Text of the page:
Another colleague pays for Karl’s flagging star
If Karl Stefanovic survives another year at the helm of Today, he will owe his survival to the men and women who have fallen around him while attempting to hold up his immense and cumbersome sagging star.
Last year it was his hugely popular co-host Lisa Wilkinson (on a salary of less than a million dollars plus bonuses) who was sacrificed to help the network foot the bill for Stefanovic’s $3-million-a-year contract, which would have helped pay for his messy divorce.
A year earlier it had been affable Steve Jacobs, who was moved on from Today’s regular weatherman gig to cut costs.
And now it is Today’s executive producer Mark Calvert, Stefanovic’s boss, who finds himself in the firing line and under scrutiny for failing to arrest the ratings collapse that on September 18 saw Today slump to a historic decade-long low of 199,000 viewers (all people in five capital cities).
Nine CEO Hugh Marks deferred his responsibility last week when he informed media “the challenge” of fixing Today had been handed to “producers … presenters and especially … Karl”.
Insiders say Stefanovic (inset), who has lost credibility with viewers since walking out on his wife of 21 years, is incapable of fixing the problems that now plague Today — a show that has lost its beating heart, lost purpose and become the televised equivalent of a noisy poker machine with endless cash giveaways, a turn-off for its faithful rusted-on mum and dad viewers.
It is Calvert who is ultimately responsible for the program’s content, and Calvert who bears responsibility for the program’s culture, which is where he may have made what will prove a fatal career mistake: He allowed himself to be seduced by Stefanovic and the star’s glamorous and enviable new-found bachelor lifestyle.
Earlier this year, say Nine insiders, Calvert was pulled aside by senior Nine management and spoken to about having blurred the lines between business and socialising.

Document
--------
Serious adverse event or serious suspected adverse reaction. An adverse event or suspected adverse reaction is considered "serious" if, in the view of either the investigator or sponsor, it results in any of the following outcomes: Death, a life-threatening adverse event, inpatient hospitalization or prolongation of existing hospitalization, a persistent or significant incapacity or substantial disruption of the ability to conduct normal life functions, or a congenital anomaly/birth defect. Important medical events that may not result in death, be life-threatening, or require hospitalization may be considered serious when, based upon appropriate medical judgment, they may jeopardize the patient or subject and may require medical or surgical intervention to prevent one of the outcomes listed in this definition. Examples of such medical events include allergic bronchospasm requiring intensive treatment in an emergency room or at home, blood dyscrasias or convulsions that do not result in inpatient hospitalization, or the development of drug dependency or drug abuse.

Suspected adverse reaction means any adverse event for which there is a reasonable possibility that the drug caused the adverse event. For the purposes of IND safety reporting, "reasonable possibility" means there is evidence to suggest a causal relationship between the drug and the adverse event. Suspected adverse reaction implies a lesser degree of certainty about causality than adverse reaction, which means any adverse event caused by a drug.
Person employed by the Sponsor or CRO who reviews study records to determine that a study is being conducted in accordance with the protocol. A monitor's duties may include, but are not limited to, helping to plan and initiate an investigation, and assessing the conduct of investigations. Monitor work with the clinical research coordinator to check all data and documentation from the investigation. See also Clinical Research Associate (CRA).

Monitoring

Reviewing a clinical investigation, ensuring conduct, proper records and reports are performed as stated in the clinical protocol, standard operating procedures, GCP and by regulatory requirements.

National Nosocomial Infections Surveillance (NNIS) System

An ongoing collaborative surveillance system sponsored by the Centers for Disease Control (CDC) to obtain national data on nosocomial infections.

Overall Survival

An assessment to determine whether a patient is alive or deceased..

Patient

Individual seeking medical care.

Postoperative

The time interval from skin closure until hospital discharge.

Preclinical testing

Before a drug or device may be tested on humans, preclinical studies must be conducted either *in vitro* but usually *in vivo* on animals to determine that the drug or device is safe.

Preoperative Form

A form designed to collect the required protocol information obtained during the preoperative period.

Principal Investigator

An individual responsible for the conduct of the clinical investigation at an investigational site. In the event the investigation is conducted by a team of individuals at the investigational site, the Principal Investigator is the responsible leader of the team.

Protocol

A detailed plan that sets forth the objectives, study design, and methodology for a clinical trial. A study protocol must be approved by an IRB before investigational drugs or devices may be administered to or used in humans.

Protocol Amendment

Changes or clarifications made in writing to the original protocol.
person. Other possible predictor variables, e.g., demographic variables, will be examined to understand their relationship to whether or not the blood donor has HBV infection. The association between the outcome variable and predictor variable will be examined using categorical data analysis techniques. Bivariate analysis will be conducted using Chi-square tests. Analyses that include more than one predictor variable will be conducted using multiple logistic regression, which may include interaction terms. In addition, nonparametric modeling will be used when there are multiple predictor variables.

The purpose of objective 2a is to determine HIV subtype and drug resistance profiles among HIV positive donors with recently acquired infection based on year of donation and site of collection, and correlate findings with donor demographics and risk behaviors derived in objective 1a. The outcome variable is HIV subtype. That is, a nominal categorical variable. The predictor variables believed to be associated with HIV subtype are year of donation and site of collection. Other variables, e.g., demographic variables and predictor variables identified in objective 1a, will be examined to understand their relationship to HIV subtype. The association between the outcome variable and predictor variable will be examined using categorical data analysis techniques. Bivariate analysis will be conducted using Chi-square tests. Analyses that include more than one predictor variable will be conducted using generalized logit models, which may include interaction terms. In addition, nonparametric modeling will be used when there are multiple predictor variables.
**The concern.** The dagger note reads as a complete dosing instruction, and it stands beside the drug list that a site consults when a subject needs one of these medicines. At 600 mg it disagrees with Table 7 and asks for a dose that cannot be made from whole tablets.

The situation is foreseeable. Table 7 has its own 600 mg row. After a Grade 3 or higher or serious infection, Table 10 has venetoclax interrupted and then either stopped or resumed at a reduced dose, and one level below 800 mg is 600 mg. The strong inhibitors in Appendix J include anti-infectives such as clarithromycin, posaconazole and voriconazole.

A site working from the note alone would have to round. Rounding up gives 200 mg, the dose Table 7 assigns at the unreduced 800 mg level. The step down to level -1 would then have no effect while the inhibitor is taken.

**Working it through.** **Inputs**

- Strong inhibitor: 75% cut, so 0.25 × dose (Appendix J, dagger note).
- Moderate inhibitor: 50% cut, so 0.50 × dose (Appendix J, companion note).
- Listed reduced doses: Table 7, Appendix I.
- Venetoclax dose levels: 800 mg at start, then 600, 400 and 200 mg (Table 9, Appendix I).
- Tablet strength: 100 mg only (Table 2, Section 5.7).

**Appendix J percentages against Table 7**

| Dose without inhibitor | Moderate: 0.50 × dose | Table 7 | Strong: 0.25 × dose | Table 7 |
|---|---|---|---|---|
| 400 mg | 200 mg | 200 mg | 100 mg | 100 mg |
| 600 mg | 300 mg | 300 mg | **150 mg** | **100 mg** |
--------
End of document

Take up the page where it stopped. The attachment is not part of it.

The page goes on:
It was observed that after rising weekdays at about 3am to produce 17.5 gruelling hours of television a week, he was spending far too much time socialising after hours with his energetic young crew. Compounding Nine management’s concern was the fact Calvert, a 50something dad of two, is married to another Nine employee.
His wife, his second, is Nine’s well regarded weather presenter Belinda Russell.
With Stefanovic’s image in the toilet and Today’s veteran entertainment reporter and party animal Richard Wilkins installed as Stefanovic’s social concierge, network bosses had cause to be concerned for Calvert.
By February, Calvert had fallen into line, closed his social media accounts and given up drinking.
But despite his best efforts, the cultural rot had already set in at Today.
How does a boss who has blurred the lines between manager and bestie reclaim the managerial high ground?
Calvert isn’t the first executive producer installed over Stefanovic to be won over by the star’s charisma and power — something bestowed upon Stefanovic by former Nine CEO David Gyngell and frequently flaunted by the star during his regular social catch-ups with former network owner James Packer.
In 2013 the man Calvert replaced in the role, former newspaper editor Neil Breen, departed the show in controversial circumstances, after becoming so devoted to and enamoured of Stefanovic, possibly at Gyngell’s instruction, it cost him his relationship with all other key on-air talent on the program, among them Wilkinson, Wilkins, Ben Fordham and sports reporter Tim Gilbert.
Now Nine CEO Marks must realise that to save the body, he must remove the rotted limb, or, in this case, perhaps limb and head.
“I have every confidence they will do it,” Marks said last week, divesting himself of his responsibility and placing the task of restoring Today to its former glory in the hands of Calvert, Stefanovic and the Today production team. No Hugh, it’s well past time and it’s you who must do it.
Mark Calvert (fifth from left) socialising with the Today crew in August last year. Picture: Instagram
Calvert (second from left) in party mode. Picture: Instagram